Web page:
DOI: http://dx.doi.org/10.18203/2320-1770.ijrcog20173625

Polycystic ovarian syndrome and pregnancy outcome

Chaitra Shivananjaiah, Abinaya Kannan, Mridula Devi, . Jayanthi, Satish D., Renuka Ramaiah

Abstract


Background: Polycystic ovarian syndrome (PCOS) in the present generation is a very common reproductive disorder and the prevalence is on the rise. It is associated with typical features such as insulin resistance, hyperandrogenemia and obesity which has deep implications on the pregnancy outcomes as well as a long-term health of the woman.

Methods: Prospective comparative study performed over 200 pregnant women in the ESIC medical college, Bangalore. 100 women diagnosed with PCOS were compared with that of 100 normal women. The method of conception in pcos was recorded. maternal outcome in the form of abortion, gestational diabetes mellitus, hypertensive disorder in pregnancy, mode of delivery, intrapartum and postpartum complication. Fetal outcome in the form preterm delivery, small-for-gestational-age (SGA) infants, large-for-gestational-age infants, apgar at 5 minute and admission to NICU.

Results: Of the 100 women who were diagnosed with PCOS, 62 had spontaneous conception, 32 conceived with ovulation induction, 4 with artificial insemination and 2 needed IVF for conception. 18 women had spontaneous abortion, 58 were diagnosed with Gestational diabetes mellitus (GDM) predominantly between 24 – 28 weeks’ period of gestation, 16 women had hypertension complicating pregnancy. Fetal outcome in the form of preterm birth was noted in 14 patients, large for gestation was noted in 11 newborns, the rate of NICU admission was significantly higher in the PCOS women’s infants constituting 33%.

Conclusions: The assistance needed for conception was significantly higher in women with PCOS. The complications associated with pregnancy such as spontaneous abortions, gestational diabetes, hypertensive disorder in pregnancy, preterm births, need of NICU care for the infants are much higher in women with PCOS.  Adult health education and the preconception diagnosis and appropriate management of PCOS is an important primary mode of prevention of these associated complications.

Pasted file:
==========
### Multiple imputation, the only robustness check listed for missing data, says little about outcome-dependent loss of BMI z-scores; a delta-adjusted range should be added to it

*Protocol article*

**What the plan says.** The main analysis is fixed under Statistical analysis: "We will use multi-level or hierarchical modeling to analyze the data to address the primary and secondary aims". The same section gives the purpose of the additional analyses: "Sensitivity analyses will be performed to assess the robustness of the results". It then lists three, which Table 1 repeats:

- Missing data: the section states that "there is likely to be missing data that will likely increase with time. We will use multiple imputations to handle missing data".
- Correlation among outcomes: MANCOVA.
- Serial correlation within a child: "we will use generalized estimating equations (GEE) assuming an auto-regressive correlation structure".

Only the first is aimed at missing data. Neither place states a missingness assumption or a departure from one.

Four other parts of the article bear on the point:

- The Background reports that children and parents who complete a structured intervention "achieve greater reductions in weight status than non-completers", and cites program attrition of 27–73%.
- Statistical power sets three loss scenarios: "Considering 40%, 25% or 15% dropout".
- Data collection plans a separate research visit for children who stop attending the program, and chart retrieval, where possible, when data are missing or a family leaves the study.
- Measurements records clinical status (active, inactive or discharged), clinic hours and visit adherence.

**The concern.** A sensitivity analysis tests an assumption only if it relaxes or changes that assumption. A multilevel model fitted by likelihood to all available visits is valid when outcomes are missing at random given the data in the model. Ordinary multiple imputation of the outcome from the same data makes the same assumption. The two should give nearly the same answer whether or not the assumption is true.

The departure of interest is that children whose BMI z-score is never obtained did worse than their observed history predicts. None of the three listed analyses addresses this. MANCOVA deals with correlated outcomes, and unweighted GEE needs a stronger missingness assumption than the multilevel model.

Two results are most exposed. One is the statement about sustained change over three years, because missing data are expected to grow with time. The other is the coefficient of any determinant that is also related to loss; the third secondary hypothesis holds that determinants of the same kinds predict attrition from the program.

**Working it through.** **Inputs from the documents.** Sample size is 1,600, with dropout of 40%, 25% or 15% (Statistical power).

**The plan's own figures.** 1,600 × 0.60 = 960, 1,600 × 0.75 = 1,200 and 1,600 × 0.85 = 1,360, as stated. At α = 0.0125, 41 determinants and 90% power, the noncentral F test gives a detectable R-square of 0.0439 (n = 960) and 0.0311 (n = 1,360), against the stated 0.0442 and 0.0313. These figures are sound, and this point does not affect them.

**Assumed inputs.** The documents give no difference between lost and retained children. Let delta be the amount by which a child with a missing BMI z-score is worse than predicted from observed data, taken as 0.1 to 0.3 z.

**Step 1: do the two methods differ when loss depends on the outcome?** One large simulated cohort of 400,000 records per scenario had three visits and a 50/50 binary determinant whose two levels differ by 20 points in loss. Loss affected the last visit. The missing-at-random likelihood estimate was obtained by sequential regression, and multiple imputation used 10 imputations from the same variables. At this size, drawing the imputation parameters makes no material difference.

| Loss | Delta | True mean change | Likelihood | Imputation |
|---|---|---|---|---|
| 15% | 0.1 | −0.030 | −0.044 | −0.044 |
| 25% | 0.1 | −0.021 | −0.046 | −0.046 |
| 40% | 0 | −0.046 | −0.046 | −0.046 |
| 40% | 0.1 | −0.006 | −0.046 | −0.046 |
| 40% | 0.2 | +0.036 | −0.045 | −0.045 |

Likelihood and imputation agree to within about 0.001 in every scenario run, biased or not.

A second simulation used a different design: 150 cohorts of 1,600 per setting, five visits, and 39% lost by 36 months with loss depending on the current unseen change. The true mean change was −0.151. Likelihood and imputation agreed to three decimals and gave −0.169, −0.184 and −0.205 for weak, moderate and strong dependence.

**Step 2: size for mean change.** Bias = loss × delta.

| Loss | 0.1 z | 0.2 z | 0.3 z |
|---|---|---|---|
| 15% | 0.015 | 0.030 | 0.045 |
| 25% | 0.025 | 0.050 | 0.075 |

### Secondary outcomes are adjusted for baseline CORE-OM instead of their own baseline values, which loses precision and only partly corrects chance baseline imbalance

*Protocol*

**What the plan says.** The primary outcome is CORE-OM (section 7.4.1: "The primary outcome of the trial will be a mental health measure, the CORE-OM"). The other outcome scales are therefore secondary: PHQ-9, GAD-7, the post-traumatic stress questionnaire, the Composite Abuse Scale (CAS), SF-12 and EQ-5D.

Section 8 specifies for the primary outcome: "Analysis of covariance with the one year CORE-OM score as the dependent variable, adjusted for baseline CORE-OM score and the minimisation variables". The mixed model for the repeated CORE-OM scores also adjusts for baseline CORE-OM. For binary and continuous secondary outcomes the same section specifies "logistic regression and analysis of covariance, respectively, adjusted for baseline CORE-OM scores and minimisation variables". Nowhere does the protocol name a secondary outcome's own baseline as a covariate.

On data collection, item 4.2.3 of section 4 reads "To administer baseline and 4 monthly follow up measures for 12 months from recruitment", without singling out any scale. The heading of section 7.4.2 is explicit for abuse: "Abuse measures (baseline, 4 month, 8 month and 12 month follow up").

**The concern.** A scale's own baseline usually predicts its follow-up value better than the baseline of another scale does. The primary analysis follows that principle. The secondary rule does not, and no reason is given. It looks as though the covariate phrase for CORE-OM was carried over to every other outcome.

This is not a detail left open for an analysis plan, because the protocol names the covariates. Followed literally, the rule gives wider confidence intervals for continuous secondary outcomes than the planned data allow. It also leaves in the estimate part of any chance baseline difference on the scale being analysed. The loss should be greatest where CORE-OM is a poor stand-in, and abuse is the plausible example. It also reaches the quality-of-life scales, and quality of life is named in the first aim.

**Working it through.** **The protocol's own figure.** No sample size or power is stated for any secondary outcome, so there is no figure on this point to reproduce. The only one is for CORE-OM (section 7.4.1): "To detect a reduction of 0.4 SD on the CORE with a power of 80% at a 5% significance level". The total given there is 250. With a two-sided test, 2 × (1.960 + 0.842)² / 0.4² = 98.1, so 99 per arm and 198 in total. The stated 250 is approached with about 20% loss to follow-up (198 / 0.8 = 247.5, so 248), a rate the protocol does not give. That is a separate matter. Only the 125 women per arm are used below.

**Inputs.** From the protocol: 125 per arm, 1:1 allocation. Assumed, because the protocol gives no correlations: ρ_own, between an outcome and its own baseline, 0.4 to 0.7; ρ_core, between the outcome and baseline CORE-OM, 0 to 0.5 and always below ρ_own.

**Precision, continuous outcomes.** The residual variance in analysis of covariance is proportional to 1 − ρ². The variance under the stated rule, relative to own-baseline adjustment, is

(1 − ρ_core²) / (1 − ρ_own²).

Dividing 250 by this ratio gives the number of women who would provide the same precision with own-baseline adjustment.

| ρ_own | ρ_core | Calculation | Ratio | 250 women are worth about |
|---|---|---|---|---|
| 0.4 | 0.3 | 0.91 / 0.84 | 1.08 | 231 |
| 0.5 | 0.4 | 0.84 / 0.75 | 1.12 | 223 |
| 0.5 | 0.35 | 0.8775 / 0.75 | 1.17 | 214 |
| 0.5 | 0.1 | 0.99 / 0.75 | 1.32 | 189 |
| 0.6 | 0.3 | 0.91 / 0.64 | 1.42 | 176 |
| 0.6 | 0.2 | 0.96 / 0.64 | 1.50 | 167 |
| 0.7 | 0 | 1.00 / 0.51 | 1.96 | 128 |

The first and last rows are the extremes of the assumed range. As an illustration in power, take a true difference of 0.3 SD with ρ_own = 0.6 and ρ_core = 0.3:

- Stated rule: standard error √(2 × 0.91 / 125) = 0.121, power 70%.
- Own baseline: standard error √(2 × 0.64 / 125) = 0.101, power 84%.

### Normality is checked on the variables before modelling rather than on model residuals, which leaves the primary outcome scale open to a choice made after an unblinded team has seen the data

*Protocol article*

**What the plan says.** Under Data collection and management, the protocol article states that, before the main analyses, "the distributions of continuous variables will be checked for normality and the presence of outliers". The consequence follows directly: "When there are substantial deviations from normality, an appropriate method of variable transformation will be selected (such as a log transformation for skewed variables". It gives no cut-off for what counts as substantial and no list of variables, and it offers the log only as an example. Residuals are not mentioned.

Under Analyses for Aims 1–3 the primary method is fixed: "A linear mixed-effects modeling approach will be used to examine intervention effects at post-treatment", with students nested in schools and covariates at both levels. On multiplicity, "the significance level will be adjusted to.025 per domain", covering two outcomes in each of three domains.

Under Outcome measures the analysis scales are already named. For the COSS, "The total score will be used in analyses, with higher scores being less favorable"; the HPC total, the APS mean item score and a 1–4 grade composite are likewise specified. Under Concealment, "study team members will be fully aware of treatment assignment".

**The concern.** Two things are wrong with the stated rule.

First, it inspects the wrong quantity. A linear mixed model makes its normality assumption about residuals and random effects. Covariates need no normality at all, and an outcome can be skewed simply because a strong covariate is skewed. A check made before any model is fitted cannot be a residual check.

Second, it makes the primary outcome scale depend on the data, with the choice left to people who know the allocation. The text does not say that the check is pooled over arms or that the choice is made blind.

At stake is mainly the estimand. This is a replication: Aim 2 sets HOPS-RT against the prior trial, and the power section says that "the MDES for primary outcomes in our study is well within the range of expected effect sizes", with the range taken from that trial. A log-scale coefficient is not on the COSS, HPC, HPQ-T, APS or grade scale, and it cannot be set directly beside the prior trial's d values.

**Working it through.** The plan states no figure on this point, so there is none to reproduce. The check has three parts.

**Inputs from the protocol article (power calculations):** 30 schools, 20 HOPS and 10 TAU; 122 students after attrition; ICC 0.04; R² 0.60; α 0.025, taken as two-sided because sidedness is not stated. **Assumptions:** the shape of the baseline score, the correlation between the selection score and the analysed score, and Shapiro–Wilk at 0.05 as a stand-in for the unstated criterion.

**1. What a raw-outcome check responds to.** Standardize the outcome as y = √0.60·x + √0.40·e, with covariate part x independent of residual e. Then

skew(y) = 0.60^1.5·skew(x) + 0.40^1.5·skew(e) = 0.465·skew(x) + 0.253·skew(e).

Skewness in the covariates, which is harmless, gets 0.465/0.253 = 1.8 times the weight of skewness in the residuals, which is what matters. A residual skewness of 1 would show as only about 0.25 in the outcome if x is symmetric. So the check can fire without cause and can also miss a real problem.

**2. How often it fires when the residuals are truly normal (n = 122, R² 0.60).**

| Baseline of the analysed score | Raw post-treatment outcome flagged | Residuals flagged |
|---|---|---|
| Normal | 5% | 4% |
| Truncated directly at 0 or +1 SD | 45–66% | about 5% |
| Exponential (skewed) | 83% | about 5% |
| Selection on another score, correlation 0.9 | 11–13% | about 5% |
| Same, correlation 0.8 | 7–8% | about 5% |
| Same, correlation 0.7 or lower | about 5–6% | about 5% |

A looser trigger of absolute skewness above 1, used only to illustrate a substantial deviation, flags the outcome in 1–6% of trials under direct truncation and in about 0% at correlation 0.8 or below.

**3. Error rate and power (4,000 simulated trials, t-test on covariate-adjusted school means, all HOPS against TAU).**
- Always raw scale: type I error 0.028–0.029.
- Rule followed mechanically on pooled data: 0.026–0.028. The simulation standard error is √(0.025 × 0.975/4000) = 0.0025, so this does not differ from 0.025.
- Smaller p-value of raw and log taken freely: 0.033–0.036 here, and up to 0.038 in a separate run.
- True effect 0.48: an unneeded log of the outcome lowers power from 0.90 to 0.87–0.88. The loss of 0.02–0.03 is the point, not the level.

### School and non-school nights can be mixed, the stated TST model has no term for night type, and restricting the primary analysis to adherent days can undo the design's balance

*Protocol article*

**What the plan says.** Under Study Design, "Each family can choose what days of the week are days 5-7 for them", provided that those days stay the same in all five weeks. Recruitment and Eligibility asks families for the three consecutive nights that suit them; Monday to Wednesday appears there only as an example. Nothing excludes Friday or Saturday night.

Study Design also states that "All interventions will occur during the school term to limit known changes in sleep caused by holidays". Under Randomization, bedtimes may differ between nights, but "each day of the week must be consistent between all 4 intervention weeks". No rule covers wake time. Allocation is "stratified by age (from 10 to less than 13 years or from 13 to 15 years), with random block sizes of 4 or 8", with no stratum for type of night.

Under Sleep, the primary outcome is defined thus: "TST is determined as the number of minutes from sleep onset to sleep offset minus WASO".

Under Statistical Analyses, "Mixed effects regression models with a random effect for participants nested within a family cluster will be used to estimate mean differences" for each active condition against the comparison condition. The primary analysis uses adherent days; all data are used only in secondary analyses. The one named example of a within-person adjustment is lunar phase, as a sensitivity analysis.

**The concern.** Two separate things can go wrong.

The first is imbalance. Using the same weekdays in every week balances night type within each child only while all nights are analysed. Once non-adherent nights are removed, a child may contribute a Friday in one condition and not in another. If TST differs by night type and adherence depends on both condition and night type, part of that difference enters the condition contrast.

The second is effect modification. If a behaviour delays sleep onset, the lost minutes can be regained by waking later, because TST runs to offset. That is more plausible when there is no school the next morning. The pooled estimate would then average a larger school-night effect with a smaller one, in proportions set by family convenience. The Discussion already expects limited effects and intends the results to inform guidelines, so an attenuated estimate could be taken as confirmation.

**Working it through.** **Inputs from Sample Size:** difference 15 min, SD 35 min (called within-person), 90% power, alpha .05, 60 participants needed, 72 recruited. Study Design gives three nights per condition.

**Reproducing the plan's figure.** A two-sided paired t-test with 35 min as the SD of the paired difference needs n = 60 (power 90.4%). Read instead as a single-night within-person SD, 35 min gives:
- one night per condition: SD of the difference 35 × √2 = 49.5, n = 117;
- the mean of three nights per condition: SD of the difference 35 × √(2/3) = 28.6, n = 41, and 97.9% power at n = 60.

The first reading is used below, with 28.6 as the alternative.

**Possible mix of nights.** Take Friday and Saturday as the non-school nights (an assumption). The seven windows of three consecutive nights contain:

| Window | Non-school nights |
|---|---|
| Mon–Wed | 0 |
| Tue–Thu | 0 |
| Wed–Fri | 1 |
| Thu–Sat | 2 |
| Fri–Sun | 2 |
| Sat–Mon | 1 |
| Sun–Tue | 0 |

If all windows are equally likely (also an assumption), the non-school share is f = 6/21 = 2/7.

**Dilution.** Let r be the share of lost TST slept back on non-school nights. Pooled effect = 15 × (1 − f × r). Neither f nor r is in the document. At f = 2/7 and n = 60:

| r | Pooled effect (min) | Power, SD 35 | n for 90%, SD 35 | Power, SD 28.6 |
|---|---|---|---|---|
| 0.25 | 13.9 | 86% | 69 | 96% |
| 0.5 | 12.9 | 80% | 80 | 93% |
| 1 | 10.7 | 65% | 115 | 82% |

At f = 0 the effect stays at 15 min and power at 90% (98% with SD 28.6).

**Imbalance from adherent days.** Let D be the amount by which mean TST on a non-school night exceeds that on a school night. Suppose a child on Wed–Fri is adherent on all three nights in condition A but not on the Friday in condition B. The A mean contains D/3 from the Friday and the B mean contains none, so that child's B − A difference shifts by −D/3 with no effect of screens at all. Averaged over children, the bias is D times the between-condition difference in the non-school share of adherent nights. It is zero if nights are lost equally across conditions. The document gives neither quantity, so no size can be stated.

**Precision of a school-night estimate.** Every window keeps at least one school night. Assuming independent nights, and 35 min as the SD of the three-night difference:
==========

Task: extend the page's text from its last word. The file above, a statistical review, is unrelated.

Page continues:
Keywords


Gestational diabetes mellitus, Hyperandrogenemia, Insulin resistance, Obesity, Polycystic ovarian disease, Preterm

Full Text:

PDF

References


Franks S. Polycystic ovary syndrome. N Engl J Med. 2001;333:853-61.

Archer JS, Chang RJ. Hirsutism and acne in polycystic ovary syndrome. Best Pract Res Clin Obstet Gynaecol. 2004;18:737-54.

Stein IF, Leventhal ML. Amenorrhea associated with bilateral polycystic ovaries. Am J Obstet Gynecol. 1935;29:181-91.

The Rotterdam ESHRE/ASRM-sponsored PCOS consensus workshop group. Revised 2003 consensus on diagnostic criteria and long-term health risks related to polycystic ovary syndrome. Human Reprod. 2004;19:41-7.

Laven JS, Imani B, Eijkemans MJ and Fauser BC. New approach to polycystic ovary syndrome and other forms of anovulatory infertility. Obstet Gynecol Surv. 2002;57:755-67.

Norman RJ, Noakes M, Wu R, Davies MJ, Moran L, Wang JX. Improving reproductive performance in overweight/obese women with effective weight management. Hum Reprod Update. 2004;10:267-80.

Legro RS, Castracane VD, Kauffman RP. Detecting insulin resistance in polycystic ovary syndrome: purposes and pitfalls. Obstet Gynecol Surv. 2004;59:141-54.

Wild RA. Long-term health consequences of PCOS. Hum Reprod Update. 2002;8:231-41.

Barker DJ. Fetal programming of coronary heart disease. Trends Endocrinol Metab. 2002;13:364-8.

Balen AH, Braat DD, West C, Patel A, Jacobs HS. Cumulative conception and live birth rates after the treatment of anovulatory infertility: safety and efficacy of ovulation induction in 200 patients. Hum Reprod. 1994;9:1563-70.

Eijkemans MJ, Imani B, Mulders AG, Habbema JD, Fauser BC. High singleton live birth rate following classical ovulation induction in normogonadotrophic anovulatory infertility (WHO 2). Hum Reprod. 2003;18:2357-62.

Haakoova L, Cibula D, Rezabek K, Hill L,Fanta M. Pregnancy Outcome in women with PCOS and controls matched by age and weight. Human Reprod. 2003;18(7):1438-41

Setji TL, Brown AJ, Feinglos MN. Gestational diabetes mellitus. Clin Diab. 2005;23(1):17-24.

Nivedhitha VS, Sankareswari R. Pregnancy outcome in women with polycystic ovary syndrome. Int J Reprod Contracept Obstet Gynecol. 2015;4:1169-75.

Holte J. Disturbances in insulin secretion and sensitivity in women with the polycystic ovary syndrome. Ballieres Clin Endocrinol Metab. 1996;10:221-47.

Lo JC, Feigenbaum SL, Escobar GJ, Yang J, Crites YM, Ferrara A. Increased prevalence of gestational diabetes mellitus among women with diagnosed polycystic ovary syndrome: a population based study. Diab Care. 2006;29(8):1915-21.

Boomsma CM, Eijkemans MJC, Gughes EG, Visser GHA, Fauser BCJM, Maclon NS. A meta analysis of pregnancy outcomes in women with polycystic ovarian Syndrome. Hum Reprod. 2006;12(6):673-83.

Bjercke S, Dale PO, Tanbo T, Storeng R, Ertzeid G, Abyholm T. Impact of insulin resistance on pregnancy complications and outcome in women with polycystic ovary syndrome. Gynecol Obstet Invest. 2002;54:94-8.